Chapter 4

Three Histories of Reincarnation


For thousands of years, the greatest spiritual teachers of India have used historical narrations found in Srimad-Bhagavatam, like the three included here, to illustrate for their disciples the principles of reincarnation.
Srimad-Bhagavatam, an epic philosophical and literary classic, holds a prominent position in India's voluminous written wisdom. The timeless knowledge of India is expressed in the Vedas, ancient Sanskrit texts that touch upon all fields of human understanding. Known as "the ripened fruit of the tree of Vedic literature, Srimad-Bhagavatam is the most complete and authoritative exposition of Vedic knowledge.
The scientific principles of reincarnation do not change with the passage of time; they remain constant, and these timeless stories are as relevant to the modern seeker as they were to those who sought enlightenment in bygone ages.



Some look on the soul as amazing, some describe him as amazing, and some hear of him as amazing, while others, even after hearing about him, cannot understand him at all.

-- Bhagavad-gita 2.29

"Our birth is but a sleep and a forgetting," writes British poet William Wordsworth in his famous "Intimations of Immortality." And in another poem, he addressed the following lines to an infant:

Oh, sweet new-comer to the changeful earth
If, as some darkling seers have boldly guessed,
Thou hadst a being and a human birth,
And wert erewhile by human parents blessed,
Long, long before thy present mother pressed
Thee, helpless stranger, to her fostering breast.

In the following historical narration from
Srimad-Bhagavatam, King Citraketu's son reveals his previous births and instructs the King and Queen about the imperishable nature of the soul and the science of reincarnation.

King Citraketu had many wives, and although he was capable of producing children, he did not receive a child from any of them, for his beautiful wives were all barren.

One day the mystic sage Angira came to Citraketu's palace. The King immediately stood up from his throne and, as was the Vedic custom, paid his respects.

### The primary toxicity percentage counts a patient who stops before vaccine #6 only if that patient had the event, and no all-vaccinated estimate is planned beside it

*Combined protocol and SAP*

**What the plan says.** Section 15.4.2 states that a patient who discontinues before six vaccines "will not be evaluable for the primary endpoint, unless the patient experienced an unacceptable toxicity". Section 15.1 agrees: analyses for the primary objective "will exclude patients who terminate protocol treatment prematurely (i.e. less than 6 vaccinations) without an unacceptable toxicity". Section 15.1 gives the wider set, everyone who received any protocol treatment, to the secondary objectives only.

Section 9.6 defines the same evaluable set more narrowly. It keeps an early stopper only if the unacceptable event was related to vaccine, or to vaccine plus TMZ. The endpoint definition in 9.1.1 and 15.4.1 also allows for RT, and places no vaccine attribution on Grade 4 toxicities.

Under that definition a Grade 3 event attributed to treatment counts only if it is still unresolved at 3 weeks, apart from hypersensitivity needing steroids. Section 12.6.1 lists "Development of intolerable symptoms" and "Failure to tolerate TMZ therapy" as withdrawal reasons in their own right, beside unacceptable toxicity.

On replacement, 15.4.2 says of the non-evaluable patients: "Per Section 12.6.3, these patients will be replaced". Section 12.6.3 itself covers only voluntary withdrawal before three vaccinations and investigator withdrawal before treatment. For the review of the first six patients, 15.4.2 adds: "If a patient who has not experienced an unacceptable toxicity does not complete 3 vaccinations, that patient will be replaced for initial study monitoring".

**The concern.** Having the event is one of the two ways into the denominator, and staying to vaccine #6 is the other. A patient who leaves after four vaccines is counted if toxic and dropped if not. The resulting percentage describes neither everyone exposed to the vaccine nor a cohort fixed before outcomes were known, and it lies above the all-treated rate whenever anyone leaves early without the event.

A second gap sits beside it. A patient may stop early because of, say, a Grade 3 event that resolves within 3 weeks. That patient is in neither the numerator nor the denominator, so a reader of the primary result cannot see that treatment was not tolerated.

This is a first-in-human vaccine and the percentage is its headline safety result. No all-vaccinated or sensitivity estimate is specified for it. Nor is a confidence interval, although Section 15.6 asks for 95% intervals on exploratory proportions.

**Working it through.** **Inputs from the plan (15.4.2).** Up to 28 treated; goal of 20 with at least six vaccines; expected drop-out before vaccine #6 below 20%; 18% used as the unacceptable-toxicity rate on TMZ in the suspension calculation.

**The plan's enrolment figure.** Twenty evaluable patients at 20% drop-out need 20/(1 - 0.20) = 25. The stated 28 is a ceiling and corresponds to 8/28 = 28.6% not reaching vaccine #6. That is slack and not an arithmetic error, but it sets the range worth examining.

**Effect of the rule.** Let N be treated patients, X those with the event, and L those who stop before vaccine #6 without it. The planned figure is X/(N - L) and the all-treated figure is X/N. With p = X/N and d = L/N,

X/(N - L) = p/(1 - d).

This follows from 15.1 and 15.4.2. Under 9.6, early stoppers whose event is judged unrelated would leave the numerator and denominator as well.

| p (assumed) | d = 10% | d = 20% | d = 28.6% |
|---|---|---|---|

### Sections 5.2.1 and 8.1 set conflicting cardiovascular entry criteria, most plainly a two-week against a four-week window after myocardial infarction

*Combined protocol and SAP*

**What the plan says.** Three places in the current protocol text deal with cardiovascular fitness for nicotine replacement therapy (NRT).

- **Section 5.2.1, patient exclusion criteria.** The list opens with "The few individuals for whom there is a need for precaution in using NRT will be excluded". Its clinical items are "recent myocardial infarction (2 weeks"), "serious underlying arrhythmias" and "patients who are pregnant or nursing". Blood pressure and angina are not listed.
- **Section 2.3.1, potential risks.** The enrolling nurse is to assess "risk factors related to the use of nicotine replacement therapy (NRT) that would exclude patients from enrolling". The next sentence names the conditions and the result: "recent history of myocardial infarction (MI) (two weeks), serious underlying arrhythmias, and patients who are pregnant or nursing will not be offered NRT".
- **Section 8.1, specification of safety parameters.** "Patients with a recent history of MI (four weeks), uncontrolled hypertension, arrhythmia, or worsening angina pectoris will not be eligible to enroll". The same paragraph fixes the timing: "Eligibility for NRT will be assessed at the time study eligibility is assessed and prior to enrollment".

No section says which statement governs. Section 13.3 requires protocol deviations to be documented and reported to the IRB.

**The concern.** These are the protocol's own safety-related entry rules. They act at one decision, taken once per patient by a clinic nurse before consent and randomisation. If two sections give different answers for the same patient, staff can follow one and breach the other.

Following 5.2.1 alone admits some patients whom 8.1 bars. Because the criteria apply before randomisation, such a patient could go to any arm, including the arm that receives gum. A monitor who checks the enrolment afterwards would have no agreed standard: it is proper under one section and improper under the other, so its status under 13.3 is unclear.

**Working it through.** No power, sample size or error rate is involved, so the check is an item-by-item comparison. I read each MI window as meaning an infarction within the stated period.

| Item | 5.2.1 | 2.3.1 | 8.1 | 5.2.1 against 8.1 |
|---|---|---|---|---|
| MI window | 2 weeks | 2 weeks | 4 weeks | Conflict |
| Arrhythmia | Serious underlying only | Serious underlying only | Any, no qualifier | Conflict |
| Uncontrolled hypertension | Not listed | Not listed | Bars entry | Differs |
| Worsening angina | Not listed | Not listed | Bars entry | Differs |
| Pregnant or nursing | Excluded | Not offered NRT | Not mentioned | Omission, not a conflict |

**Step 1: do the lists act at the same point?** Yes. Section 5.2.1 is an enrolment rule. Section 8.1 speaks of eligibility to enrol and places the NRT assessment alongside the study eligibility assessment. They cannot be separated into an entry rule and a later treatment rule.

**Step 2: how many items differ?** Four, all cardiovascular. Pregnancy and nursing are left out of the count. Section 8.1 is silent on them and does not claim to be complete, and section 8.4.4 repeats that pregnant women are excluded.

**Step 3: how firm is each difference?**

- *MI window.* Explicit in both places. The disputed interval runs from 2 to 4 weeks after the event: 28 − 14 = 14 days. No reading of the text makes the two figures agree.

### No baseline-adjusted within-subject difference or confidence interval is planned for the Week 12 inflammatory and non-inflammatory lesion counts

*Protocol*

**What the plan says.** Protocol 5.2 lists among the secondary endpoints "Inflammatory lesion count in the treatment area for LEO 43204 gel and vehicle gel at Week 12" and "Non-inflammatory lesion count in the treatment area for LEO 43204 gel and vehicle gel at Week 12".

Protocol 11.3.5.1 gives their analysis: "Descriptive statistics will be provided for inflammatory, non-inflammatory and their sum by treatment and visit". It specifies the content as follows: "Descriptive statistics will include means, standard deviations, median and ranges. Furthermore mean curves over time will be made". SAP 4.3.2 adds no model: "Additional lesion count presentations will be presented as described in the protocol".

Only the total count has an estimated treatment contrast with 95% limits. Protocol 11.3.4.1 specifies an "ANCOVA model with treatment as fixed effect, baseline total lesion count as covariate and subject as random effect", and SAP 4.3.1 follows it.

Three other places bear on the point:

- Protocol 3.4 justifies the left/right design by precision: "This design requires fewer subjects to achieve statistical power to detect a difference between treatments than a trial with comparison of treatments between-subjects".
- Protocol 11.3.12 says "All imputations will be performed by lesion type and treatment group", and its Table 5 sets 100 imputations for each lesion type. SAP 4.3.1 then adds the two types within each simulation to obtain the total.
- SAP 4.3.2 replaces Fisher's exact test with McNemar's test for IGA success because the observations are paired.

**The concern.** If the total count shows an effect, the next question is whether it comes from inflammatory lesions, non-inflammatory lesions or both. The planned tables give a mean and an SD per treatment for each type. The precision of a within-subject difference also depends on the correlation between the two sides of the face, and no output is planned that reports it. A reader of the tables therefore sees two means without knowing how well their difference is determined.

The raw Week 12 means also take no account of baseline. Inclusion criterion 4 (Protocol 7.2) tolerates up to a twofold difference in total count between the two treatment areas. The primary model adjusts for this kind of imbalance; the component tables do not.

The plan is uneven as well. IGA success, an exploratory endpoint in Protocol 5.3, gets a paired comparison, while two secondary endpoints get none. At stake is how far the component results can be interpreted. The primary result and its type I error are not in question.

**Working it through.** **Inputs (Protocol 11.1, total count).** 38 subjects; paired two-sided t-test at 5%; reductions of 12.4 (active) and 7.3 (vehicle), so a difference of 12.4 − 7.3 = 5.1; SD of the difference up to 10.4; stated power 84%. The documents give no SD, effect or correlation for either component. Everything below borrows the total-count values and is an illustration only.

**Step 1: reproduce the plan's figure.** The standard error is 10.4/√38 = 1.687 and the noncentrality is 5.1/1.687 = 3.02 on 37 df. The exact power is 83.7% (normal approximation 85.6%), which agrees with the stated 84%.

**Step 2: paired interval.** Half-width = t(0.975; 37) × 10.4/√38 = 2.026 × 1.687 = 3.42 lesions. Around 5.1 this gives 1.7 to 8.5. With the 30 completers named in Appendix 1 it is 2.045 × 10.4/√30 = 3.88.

"O King Citraketu, I can observe that your mind is disturbed. Your pale face reflects your deep anxiety. Have you not achieved your desired goals?" the sage inquired.

Because he was a great mystic, Angira knew the cause of the King's distress, but for his own reasons he questioned Citraketu, as if in need of knowledge.

King Citraketu replied, "O Angira, because of your great penances and austerities, you have acquired complete knowledge. You can understand everything, both external and internal, about embodied souls like myself. O great soul, you are aware of everything, yet you ask why I am in such anxiety. Therefore, in response to your order, let me disclose the cause of my suffering. A starving man cannot be satisfied with a garland of flowers. In the same way, my vast empire and immeasurable wealth mean nothing, for I am bereft of a man's true wealth. I do not have a son. Can you not help me to become truly happy and arrange for me to have a son?"

Angira, who was very merciful, agreed to help the King. He performed a special sacrifice to the demigods and then offered the remnants of the sacrificial food to the most perfect of Citraketu's queens, Krtadyuti. "O great King, you will now have a son who will be the cause of both jubilation and lamentation," Angira said. The sage then vanished, without waiting for the King's response.

Citraketu was overjoyed to learn that he would finally get a son, but he wondered about the sage's last words.

"Angira must have meant that I will be greatly happy when my son is born. That is certainly true. But what did he mean by the child being the cause of lamentation? Of course, being my only son, he will automatically become the heir to my throne and kingdom. Therefore, he might become proud and disobedient. That might be a cause for lamentation. But a disobedient son is better than no son at all."

In due course of time, Krtadyuti became pregnant, and a son was born. Hearing this news, all the inhabitants of the kingdom rejoiced. King Citraketu could not contain his joy.

As the King carefully raised his infant son, his affection for Queen Krtadyuti increased daily, and he gradually lost affection for his barren wives. The other queens continuously lamented their fate, for a wife who has no sons is neglected at home by her husband, and her co-wives treat her exactly like a maidservant. The barren queens burned with anger and envy. As their envy increased, they lost their intelligence, and their hearts became hard like stone. They met secretly and decided that there was only one solution to their dilemma, one way to regain the love of their husband: poison the child.

One afternoon, as Queen Krtadyuti walked in the courtyard of the palace, she thought of her son sleeping peacefully in his room. Because she loved the child dearly and could hardly bear to be without him for a moment, she ordered the nurse to awaken him from his nap and bring the boy to the garden.